Colonial Dog Graves Found at William & Mary

Paris Hilton might be remembered by some for the way she treated her teacup Chihuahua Tinkerbell, but apparently that love of four-legged friends may date back to colonial times.

Scientists at the College of William and Mary said the recent discovery of two 200-year-old dog graves on the school's campus is a scholarly mystery.

The remains were found while researchers monitored a construction project.

Originally, researchers believed the remains to be human because the rectangular graves were aligned east to west. That type of burial is consistent with Christian burial practices of colonial times.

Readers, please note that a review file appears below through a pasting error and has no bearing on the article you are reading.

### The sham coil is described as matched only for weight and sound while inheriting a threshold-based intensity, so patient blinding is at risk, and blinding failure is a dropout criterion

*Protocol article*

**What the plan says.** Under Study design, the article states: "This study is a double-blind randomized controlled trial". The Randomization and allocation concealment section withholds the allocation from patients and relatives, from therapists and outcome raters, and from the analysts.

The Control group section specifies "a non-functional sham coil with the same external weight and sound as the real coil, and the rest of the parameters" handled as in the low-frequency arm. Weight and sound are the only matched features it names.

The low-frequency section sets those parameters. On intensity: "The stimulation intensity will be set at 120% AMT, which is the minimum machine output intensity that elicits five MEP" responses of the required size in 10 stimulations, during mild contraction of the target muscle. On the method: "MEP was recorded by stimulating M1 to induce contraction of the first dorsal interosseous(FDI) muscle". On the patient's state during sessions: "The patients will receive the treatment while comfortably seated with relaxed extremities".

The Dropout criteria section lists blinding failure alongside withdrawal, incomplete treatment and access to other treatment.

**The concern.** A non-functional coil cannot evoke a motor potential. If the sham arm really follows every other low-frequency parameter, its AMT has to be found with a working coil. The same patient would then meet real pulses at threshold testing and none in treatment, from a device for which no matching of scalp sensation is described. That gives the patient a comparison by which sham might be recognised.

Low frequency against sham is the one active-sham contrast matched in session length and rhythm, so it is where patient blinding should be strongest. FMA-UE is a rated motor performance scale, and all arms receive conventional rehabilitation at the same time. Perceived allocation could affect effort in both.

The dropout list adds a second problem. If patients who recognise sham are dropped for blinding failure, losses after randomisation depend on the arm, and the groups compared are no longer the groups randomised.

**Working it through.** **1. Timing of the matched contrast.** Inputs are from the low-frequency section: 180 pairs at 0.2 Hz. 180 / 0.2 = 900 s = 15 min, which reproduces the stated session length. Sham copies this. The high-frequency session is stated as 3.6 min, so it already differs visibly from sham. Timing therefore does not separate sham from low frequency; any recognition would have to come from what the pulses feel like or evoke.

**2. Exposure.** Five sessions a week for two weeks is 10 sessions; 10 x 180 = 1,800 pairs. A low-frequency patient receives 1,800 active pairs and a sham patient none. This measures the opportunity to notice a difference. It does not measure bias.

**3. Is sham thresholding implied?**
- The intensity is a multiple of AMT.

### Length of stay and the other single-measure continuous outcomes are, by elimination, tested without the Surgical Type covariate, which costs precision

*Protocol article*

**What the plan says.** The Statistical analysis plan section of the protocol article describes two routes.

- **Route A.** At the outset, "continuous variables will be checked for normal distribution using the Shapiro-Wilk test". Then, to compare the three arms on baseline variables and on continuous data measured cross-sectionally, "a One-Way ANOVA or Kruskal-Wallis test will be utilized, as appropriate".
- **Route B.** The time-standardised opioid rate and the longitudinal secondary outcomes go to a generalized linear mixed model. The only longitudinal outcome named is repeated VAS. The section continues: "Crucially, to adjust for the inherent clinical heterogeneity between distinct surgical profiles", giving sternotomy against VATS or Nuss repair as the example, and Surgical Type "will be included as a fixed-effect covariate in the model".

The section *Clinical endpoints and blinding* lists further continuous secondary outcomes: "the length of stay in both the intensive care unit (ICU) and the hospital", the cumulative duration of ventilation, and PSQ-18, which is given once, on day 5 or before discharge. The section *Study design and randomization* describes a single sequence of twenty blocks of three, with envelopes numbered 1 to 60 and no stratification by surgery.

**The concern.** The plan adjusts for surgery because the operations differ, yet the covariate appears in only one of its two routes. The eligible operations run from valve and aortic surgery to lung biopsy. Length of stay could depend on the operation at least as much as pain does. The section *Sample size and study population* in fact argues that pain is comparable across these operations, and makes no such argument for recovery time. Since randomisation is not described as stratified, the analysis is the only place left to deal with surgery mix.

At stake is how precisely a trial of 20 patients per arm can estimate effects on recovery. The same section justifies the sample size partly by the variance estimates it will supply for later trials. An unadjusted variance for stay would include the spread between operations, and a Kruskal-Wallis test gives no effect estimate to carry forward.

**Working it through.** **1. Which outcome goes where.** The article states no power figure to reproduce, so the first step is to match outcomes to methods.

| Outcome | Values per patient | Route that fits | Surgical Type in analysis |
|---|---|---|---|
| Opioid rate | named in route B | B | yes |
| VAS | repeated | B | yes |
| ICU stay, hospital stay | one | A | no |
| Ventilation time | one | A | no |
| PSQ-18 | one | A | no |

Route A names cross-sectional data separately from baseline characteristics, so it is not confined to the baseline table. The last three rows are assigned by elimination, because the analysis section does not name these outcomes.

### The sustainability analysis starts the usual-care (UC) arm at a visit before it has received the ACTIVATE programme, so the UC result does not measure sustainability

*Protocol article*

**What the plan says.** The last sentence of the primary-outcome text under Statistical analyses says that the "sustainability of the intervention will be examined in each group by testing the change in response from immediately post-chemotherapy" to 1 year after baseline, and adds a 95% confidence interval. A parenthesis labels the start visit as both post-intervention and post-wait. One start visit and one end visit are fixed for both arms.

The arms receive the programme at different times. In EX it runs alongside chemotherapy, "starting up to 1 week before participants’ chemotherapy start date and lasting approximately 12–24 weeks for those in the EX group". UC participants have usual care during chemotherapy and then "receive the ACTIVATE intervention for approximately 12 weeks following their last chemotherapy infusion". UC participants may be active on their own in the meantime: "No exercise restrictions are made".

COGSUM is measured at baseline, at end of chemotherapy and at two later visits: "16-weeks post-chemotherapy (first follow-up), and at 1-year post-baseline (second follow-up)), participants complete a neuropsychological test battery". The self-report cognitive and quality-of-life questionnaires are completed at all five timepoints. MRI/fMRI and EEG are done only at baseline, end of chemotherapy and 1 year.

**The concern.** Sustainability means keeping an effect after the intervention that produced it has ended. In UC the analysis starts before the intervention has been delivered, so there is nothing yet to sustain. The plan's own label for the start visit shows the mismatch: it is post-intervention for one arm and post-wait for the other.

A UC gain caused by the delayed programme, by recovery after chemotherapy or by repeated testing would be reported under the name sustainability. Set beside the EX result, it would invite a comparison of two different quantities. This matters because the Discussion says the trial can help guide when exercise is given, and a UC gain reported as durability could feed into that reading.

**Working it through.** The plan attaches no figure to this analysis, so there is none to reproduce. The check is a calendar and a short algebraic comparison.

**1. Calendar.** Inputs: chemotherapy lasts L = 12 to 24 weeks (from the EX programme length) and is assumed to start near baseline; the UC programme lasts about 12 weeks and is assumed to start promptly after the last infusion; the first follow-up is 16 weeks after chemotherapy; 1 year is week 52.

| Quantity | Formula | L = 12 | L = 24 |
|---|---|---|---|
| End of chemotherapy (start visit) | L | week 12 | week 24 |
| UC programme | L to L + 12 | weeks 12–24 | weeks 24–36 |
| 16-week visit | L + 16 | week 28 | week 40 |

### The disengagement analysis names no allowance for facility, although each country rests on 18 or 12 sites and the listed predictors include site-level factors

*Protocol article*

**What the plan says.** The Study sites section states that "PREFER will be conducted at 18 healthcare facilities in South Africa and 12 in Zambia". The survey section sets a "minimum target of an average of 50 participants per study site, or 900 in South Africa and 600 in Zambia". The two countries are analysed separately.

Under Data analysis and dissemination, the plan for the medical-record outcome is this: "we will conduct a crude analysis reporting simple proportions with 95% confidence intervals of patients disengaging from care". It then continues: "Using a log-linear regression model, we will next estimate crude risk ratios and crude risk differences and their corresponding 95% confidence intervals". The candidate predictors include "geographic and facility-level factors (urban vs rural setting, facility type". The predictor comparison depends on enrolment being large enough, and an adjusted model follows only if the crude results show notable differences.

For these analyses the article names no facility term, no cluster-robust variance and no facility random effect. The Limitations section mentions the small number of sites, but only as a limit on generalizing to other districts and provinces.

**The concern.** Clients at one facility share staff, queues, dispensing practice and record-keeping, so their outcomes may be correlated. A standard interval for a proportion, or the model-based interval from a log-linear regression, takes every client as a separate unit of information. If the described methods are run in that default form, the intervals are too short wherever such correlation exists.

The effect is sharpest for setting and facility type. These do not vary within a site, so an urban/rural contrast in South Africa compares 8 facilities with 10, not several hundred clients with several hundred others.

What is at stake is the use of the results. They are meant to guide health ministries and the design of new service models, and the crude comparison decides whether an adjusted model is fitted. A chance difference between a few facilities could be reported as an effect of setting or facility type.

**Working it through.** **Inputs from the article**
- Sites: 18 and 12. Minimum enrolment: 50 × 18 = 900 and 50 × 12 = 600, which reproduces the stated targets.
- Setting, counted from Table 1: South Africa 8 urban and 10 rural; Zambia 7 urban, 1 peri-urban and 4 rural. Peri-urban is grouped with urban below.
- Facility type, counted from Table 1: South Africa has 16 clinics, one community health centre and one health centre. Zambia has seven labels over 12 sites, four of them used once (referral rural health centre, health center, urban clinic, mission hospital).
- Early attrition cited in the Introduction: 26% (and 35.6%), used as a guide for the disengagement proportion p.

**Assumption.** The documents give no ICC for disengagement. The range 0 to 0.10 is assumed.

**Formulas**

The college's Center for Archeological Research later determined the remains were canine. Researchers dated the graves back to between the late 17th century and mid 18th century.

Scientists say people didn't think of dogs and cats in the same way some do now. They say they are unaware of any other formal dog burial during that time period.

Copyright AP - Associated Press
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